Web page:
Asking, “how are we going to get from where we are to where we want to be?” is a question of implementation. What are the concrete steps we have to take to get there? Who is going to do what, and when are they going to do it? Using Swim Lane process maps is one way to answer some of these questions.
We like to organize Swim Lane process maps by putting the ‘START’ on the left and the ‘END’ on the right. It’s easier to read the chart from left to right. Organizing the Swim Lane process maps and other process maps in predictable ways, and not over-stuffing your maps with information, eases communications, which is mainly why you create process maps: to communicate to others a process that you already know.
Swim Lane Diagrams organize tasks by role. Each role in the process is highlighted in a separate lane like in a competition swimming pool, a swim lane. Each role is responsible for every task, document or decision shown in their Swim Lane. The chart above shows three swim lanes: Passenger, Driver, and Navigator. In our swim lane process map, we always show the customer on top.
What really stands out in this Swim Lane map is that Driving and Navigation are in fact different roles. The roles are clearly distinct. Swim Lane Process Maps visually communicate how the roles relate to and communicate with one another. The various interactions are clearly displayed.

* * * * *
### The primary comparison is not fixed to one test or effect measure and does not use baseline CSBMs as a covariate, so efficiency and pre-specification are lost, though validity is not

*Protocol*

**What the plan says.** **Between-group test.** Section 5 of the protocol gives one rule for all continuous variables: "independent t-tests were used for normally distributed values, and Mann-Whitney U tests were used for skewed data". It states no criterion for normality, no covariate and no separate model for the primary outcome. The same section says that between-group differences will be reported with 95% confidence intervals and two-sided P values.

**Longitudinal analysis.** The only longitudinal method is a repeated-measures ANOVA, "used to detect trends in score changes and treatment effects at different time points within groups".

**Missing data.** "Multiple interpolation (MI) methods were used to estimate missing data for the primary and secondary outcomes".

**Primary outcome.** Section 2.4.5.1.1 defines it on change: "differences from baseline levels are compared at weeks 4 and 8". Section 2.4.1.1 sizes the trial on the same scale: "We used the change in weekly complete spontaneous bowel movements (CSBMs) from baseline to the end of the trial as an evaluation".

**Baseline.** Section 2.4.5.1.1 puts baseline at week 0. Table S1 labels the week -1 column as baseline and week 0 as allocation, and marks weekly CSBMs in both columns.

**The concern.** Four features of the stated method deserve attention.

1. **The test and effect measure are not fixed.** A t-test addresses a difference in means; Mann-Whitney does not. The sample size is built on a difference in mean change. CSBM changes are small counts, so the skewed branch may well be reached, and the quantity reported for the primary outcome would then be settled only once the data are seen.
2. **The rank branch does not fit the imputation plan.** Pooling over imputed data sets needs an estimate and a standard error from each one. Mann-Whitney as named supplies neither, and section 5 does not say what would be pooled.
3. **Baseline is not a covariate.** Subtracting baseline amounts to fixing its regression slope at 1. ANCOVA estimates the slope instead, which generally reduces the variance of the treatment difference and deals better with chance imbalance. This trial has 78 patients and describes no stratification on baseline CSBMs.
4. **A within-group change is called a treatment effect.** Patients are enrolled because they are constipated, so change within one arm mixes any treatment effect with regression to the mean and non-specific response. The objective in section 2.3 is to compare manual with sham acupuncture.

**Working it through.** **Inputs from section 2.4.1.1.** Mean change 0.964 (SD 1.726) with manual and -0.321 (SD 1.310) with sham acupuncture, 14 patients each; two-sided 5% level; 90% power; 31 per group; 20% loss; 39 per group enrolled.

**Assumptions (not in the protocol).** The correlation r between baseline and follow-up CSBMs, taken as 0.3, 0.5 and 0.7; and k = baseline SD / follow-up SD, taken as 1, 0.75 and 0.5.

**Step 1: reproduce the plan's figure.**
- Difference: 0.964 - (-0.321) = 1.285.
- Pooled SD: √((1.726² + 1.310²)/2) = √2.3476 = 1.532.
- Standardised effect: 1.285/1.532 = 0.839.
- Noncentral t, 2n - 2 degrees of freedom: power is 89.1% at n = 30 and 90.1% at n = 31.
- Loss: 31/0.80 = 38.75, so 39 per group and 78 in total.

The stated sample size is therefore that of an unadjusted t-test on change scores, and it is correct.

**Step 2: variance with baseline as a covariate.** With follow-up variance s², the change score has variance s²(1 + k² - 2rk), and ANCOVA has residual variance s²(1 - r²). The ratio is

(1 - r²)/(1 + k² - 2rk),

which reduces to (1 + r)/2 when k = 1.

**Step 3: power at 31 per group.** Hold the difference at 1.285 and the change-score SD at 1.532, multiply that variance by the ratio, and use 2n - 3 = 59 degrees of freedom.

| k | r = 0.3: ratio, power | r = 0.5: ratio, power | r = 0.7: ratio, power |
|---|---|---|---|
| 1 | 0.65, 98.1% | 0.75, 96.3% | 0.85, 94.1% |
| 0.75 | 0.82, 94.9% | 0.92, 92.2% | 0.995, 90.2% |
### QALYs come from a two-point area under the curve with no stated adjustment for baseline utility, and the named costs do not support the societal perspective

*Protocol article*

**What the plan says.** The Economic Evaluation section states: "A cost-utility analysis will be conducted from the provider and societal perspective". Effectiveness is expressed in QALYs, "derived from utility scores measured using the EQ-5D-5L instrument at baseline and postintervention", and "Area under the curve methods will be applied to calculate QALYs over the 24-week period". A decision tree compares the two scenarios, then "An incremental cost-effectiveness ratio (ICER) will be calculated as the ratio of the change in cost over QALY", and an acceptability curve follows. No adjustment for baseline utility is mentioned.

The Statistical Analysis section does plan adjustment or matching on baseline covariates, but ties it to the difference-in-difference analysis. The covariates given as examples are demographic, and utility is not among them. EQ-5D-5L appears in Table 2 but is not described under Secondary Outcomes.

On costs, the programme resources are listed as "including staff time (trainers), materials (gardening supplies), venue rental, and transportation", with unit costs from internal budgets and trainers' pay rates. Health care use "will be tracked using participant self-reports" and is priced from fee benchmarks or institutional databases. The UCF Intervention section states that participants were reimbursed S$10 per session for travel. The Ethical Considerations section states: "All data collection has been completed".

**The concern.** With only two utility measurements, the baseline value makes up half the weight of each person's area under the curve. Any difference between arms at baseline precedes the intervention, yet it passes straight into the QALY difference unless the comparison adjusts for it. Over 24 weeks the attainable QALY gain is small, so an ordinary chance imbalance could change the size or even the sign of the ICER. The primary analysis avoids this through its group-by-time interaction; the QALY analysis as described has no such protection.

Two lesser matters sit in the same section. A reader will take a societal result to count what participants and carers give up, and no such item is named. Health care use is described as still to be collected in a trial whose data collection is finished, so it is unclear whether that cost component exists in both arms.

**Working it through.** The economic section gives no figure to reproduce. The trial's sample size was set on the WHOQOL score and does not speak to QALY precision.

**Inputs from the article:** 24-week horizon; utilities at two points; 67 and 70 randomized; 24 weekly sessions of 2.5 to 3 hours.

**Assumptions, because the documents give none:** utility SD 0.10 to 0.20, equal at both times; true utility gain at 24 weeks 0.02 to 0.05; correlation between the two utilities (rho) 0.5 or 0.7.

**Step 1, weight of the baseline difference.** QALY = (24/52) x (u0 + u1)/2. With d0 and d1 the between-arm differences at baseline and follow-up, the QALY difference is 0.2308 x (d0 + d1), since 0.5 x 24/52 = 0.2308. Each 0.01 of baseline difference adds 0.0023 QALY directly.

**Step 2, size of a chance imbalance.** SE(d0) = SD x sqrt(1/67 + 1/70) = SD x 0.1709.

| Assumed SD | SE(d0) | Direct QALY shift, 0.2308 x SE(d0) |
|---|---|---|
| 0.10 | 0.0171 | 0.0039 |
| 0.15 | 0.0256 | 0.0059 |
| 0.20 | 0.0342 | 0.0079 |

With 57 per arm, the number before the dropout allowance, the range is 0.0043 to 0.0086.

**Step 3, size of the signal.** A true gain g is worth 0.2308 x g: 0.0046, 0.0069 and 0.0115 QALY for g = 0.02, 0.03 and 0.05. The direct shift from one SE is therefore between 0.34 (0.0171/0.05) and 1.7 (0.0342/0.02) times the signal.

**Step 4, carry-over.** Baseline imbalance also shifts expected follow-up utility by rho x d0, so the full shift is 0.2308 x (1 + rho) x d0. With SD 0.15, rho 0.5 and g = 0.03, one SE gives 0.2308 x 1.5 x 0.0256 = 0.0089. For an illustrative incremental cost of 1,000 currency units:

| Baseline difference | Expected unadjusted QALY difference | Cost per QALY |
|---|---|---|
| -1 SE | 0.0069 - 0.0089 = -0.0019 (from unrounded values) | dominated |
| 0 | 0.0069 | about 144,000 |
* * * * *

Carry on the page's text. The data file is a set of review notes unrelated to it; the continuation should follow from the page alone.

Swim Lane Process Maps visually communicate the involvement of each role.
For example, in simple processes, customers may provide information at the beginning of a process in the form of requirements, and at the end when they buy the product. In more complex products, customer requirements may be injected more frequently. In the case of co-development or co-creation of products, customers may have responsibility for processes and therefore process steps would appear in their swim lanes.
ISO-registered organizations must gather requirements from customers. That could be shown as a requirements document, depicted in a process map as a process step box with a wavy bottom. Customer requirements could also stand alone in a separate requirements definition process.
With Swim Lane Process Maps, handoffs of control, and other information appear as vertical lines or arrows originating from an activity in one role and connecting to an activity in another. The answer produces different actions, which is another indicator that this role is a customer.
Vertical lines can be used to designate time-bands or phases of a process.
For example, in the Crisis Management Swim Lane process map there are four colored bands, one for each phase of the crisis management plan.
Swim Lane process maps are used to easily communicate a lot of information. Individual roles, actions, linkages, and process phases are all communicated in one simple picture. Using swim lane process maps for managing a project helps to provide a greater understanding of all the moving pieces on a project. On you next project, try using swim lanes to communicate who has to do what by when.